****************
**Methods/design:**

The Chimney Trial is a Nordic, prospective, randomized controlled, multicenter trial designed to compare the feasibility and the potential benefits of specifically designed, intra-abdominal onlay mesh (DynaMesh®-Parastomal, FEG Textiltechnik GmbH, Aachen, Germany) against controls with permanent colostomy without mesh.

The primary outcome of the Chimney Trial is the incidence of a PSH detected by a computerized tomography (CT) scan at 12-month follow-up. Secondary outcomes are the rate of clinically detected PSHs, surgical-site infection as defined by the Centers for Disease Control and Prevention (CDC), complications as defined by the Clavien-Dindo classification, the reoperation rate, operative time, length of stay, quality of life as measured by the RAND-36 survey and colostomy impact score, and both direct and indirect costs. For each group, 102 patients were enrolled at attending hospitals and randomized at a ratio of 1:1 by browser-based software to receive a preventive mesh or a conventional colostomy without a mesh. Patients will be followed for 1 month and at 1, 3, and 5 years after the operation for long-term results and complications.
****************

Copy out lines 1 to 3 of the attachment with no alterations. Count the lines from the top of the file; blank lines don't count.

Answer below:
**Methods/design:**

The Chimney Trial is a Nordic, prospective, randomized controlled, multicenter trial designed to compare the feasibility and the potential benefits of specifically designed, intra-abdominal onlay mesh (DynaMesh®-Parastomal, FEG Textiltechnik GmbH, Aachen, Germany) against controls with permanent colostomy without mesh.

The primary outcome of the Chimney Trial is the incidence of a PSH detected by a computerized tomography (CT) scan at 12-month follow-up. Secondary outcomes are the rate of clinically detected PSHs, surgical-site infection as defined by the Centers for Disease Control and Prevention (CDC), complications as defined by the Clavien-Dindo classification, the reoperation rate, operative time, length of stay, quality of life as measured by the RAND-36 survey and colostomy impact score, and both direct and indirect costs. For each group, 102 patients were enrolled at attending hospitals and randomized at a ratio of 1:1 by browser-based software to receive a preventive mesh or a conventional colostomy without a mesh. Patients will be followed for 1 month and at 1, 3, and 5 years after the operation for long-term results and complications.